For at least a decade, Italy has been getting by with high public debt and low growth without setting off major warning bells. Unlike their government, Italian households save a lot and a majority own their own homes. That insulated the country from the real estate crashes and private debt crises that hit other economies, like Spain, so hard in 2008.
Unlike many eurozone countries — even rich and stable Germany — Italy did not have to bail out its banks during the 2008 global credit crunch because they had avoided excessive risk-taking.
But the past two years' sovereign debt crisis has changed all that. After Europe was forced to bail out Greece, Ireland and Portugal, investors reviewed their assumptions about how risky government bonds in Europe were. Fearing the worst, many traders started selling their Spanish or Italian bonds in favor of the safer ones, mainly from Germany.
Some economists have blamed Europe's slow and indecisive handling of the debt crisis for allowing investors' concerns about bigger economies to grow.
The possibility that Italy may need a bailout rises each time its borrowing costs go up. Borrowing rates on 10-year bonds reached a euro-era high of over 6 percent last week. Italy's new chief central banker Ignazio Visco insists Italy can survive with rates of up to 8 percent, but the extra cost of borrowing is eroding the savings the government gleans from its austerity measures. That sort of downward spiral is what has pushed Greece to need multiple bailouts.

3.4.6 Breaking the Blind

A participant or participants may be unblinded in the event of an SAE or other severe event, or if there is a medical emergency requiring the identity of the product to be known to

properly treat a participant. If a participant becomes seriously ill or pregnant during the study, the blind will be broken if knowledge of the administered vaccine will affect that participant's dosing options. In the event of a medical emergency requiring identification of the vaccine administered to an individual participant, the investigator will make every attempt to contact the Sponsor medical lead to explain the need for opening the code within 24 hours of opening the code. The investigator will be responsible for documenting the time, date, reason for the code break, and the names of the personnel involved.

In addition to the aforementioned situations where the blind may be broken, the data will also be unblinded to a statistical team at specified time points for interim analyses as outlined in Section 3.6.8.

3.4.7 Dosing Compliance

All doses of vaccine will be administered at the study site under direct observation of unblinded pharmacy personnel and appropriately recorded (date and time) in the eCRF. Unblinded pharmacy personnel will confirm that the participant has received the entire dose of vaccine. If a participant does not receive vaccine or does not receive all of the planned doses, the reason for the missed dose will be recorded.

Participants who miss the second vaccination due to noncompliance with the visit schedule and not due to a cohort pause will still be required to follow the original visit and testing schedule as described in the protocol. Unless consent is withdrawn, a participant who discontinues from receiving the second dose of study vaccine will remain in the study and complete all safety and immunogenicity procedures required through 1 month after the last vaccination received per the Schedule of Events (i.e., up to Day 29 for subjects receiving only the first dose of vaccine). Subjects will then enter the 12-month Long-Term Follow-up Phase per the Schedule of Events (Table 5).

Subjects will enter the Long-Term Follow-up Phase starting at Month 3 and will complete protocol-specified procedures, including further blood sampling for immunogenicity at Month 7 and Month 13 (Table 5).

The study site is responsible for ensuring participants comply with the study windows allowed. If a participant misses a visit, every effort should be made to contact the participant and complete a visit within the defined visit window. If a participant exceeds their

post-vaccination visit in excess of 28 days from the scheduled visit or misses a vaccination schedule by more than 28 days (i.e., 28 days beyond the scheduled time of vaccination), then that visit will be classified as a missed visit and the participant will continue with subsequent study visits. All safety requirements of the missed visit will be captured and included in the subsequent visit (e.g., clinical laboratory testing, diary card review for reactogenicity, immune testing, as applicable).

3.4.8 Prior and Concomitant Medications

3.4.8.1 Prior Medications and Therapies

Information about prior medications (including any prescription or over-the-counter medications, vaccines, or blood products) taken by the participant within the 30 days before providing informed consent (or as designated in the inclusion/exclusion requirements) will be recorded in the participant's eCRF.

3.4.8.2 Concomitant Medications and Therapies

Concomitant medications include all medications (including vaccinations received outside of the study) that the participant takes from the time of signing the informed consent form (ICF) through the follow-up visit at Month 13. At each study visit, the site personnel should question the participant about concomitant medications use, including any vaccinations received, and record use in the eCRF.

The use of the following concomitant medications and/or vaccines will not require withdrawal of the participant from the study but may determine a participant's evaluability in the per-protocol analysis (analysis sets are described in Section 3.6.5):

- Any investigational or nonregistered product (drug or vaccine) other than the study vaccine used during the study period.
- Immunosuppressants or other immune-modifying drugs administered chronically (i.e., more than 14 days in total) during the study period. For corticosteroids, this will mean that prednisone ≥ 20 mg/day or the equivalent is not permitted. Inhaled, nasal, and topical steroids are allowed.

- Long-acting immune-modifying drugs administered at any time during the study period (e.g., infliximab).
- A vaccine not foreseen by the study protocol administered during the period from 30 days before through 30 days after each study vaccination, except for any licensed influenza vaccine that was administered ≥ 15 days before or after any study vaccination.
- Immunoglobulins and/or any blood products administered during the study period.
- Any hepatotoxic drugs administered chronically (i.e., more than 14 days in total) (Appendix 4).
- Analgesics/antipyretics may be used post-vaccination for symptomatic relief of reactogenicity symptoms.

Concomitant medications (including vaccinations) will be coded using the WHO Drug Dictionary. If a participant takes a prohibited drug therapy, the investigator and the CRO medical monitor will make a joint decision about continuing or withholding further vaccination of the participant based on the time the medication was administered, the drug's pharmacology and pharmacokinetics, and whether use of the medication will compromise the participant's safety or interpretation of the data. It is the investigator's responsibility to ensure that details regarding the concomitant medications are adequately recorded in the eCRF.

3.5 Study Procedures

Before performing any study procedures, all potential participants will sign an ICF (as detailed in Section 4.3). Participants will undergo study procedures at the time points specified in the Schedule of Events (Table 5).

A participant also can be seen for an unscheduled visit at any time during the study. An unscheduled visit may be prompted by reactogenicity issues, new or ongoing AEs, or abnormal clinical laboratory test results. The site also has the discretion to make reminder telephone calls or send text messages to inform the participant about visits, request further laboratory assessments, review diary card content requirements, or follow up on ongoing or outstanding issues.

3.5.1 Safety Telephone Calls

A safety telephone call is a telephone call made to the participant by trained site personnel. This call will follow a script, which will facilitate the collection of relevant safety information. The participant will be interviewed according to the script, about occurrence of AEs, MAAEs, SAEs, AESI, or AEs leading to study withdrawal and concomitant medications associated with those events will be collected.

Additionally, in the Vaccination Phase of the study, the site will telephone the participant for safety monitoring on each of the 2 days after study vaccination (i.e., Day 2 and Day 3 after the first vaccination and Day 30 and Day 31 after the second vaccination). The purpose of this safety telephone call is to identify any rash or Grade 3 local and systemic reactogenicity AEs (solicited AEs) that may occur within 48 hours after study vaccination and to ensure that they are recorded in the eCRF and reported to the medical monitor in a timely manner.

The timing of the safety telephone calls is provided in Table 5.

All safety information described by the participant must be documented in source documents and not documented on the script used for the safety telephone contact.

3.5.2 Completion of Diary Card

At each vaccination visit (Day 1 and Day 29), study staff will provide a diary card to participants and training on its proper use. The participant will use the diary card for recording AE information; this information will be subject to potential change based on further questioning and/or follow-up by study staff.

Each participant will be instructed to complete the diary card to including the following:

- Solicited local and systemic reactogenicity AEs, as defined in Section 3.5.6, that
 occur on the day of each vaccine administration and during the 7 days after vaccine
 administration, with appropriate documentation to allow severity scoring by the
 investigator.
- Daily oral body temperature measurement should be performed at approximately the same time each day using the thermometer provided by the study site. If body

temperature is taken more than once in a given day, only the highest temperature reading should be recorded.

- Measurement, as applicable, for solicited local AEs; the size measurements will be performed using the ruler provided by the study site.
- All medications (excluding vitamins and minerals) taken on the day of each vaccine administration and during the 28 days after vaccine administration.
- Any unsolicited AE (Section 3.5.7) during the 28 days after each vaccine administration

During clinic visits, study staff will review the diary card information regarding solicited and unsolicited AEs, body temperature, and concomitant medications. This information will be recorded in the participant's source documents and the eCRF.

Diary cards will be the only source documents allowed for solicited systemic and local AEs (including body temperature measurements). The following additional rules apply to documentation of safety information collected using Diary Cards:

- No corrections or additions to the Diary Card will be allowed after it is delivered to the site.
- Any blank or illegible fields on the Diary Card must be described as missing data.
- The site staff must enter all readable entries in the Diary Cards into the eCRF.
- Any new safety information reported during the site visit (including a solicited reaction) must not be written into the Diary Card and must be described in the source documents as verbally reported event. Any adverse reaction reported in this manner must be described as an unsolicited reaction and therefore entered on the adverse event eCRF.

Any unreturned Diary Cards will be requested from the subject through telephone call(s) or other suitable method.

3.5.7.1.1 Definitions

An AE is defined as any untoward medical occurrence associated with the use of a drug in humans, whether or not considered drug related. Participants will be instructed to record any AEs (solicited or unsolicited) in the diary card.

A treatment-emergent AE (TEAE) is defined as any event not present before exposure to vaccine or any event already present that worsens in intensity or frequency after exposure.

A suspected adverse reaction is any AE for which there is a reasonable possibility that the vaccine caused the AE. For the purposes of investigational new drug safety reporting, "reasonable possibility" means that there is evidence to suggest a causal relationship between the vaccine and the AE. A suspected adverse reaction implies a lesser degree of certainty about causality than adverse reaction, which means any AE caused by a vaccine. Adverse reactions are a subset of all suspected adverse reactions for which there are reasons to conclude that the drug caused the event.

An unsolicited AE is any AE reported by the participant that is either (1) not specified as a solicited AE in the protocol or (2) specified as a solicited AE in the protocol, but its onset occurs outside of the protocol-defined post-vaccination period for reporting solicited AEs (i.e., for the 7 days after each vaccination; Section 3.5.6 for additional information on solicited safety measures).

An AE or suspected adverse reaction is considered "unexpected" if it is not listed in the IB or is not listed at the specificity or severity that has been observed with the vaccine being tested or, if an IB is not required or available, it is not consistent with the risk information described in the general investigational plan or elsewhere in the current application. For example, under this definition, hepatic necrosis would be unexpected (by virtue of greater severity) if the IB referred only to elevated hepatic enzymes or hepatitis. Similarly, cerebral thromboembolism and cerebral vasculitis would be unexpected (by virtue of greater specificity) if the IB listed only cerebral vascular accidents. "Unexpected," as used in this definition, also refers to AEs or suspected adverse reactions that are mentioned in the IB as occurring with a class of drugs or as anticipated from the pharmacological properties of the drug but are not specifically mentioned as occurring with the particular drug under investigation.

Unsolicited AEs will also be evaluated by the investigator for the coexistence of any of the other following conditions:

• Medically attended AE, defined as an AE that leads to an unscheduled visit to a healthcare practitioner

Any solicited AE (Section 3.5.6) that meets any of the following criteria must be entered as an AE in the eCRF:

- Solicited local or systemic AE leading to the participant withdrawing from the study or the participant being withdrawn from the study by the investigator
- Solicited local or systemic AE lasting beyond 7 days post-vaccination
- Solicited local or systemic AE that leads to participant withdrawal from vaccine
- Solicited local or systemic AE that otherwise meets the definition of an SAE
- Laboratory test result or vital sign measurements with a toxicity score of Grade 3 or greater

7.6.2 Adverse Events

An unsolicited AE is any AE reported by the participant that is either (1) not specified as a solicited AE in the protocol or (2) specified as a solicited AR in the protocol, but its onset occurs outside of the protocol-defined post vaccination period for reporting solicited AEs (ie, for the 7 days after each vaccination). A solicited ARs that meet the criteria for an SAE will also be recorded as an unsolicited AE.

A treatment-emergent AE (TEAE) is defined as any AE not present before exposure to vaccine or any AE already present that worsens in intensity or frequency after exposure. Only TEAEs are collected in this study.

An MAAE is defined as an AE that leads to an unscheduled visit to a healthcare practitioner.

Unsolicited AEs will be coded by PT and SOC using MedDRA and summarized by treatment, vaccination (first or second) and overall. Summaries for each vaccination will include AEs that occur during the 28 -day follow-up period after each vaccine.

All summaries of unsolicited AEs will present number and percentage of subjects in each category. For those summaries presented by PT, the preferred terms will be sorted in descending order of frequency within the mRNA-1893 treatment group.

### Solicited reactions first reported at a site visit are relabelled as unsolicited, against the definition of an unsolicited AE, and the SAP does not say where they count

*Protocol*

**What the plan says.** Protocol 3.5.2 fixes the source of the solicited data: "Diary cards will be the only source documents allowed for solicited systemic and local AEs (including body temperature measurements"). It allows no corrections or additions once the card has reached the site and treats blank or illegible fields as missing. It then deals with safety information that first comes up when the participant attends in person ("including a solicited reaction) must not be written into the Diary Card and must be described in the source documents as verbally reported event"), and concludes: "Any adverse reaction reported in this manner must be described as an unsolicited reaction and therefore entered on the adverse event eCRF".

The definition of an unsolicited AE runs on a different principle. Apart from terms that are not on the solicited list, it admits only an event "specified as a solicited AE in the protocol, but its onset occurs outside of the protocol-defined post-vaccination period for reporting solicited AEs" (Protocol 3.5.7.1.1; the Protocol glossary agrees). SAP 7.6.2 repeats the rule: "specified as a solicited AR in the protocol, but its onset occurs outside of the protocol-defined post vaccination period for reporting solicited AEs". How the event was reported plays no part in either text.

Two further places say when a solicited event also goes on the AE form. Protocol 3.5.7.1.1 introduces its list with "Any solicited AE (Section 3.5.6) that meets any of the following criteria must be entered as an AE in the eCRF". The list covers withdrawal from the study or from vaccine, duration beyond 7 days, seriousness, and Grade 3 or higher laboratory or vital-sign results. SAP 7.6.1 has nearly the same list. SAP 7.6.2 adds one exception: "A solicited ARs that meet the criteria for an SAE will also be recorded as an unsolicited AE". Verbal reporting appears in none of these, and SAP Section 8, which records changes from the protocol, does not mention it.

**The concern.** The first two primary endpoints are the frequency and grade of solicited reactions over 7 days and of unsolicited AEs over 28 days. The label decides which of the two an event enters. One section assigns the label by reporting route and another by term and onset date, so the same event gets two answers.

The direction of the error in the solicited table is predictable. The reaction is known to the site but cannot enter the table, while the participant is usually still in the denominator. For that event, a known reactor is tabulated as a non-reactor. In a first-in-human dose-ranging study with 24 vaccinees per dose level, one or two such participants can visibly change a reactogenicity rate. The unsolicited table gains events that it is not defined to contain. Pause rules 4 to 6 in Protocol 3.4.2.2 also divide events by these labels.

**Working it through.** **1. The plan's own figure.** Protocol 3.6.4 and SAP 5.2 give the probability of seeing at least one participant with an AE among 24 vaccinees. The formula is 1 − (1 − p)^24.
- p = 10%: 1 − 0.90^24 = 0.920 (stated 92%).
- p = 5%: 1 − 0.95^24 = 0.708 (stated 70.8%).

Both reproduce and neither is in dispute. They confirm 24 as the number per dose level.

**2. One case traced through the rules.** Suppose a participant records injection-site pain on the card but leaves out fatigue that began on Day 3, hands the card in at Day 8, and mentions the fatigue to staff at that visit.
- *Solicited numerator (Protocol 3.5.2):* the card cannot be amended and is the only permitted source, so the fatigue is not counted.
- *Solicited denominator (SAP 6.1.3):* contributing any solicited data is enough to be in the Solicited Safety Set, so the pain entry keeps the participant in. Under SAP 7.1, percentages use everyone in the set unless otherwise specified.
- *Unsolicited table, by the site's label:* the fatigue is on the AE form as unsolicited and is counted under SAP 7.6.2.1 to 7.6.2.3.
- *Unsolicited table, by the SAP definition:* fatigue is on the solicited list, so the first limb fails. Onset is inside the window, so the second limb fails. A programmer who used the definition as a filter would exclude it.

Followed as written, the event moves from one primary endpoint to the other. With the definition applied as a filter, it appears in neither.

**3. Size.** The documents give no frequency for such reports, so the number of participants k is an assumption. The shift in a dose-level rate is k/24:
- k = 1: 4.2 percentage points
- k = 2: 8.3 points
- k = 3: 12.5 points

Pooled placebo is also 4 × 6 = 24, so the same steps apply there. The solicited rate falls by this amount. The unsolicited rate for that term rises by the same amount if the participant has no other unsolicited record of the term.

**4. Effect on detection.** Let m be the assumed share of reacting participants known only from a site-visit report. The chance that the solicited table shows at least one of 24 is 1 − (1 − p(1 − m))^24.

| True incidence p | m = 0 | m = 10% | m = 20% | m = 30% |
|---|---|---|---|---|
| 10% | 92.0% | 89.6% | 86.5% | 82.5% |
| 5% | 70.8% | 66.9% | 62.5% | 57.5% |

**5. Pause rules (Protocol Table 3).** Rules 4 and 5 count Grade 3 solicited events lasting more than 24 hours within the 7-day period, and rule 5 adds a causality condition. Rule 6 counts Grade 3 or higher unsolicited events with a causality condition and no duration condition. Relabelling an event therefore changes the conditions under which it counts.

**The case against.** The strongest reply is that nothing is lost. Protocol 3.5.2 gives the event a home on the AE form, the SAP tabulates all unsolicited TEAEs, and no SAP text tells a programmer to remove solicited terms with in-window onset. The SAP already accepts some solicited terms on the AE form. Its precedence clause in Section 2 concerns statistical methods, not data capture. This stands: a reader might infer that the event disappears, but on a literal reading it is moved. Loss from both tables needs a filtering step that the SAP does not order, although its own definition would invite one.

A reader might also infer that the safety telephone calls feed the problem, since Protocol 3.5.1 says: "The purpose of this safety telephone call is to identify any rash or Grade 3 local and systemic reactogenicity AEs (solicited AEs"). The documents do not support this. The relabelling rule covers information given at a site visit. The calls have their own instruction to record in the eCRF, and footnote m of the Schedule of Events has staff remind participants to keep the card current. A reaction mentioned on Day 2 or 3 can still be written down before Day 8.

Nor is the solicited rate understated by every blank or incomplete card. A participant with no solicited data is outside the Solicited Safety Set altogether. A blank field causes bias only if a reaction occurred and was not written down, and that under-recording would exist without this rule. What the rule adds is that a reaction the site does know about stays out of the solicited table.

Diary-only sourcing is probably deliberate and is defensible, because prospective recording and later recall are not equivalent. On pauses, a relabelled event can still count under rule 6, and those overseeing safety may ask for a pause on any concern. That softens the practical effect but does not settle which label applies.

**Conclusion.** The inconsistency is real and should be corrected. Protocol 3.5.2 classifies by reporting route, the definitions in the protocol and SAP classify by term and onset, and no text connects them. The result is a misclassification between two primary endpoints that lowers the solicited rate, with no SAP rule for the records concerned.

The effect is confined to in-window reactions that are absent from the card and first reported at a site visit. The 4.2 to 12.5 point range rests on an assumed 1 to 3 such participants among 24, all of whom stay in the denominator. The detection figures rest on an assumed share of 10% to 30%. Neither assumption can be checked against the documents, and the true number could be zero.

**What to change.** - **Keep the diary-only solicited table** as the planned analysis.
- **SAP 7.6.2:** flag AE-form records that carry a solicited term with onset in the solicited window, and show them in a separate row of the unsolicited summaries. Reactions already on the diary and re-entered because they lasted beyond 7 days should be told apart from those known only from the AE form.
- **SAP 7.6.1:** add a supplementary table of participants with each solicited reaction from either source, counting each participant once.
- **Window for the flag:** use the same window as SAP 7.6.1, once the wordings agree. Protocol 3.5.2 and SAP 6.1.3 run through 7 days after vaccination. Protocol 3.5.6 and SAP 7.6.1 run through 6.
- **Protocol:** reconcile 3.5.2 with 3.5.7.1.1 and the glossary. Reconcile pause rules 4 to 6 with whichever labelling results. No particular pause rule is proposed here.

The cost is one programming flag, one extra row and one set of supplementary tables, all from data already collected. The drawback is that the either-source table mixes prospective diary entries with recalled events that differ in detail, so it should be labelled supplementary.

Mario Draghi, an Italian who just took over as European Central Bank president, said this week that since joining the euro, Italy had enjoyed unnaturally low interest rates because its monetary policy was linked to that of stronger economies like Germany.
"For a long time spreads between sovereign bonds in the euro area were very narrow. In point of fact, they did not reflect the different realities of different countries," Draghi told a news conference after his inaugural ECB meeting.
Draghi suggested it was normal that a country like Italy should have higher borrowing costs than Germany. In fact, enjoying low rates had allowed the Italian government to avoid the tough growth-boosting reforms that it needed. Now that they are higher, Rome is scrambling to agree on reforms.
To avert default, Berlusconi's increasingly fractious governing coalition is under intense international pressure to approve and implement measures to balance the budget and spur growth — the only sure way to bring down national public debt. But infighting has been hindering those efforts.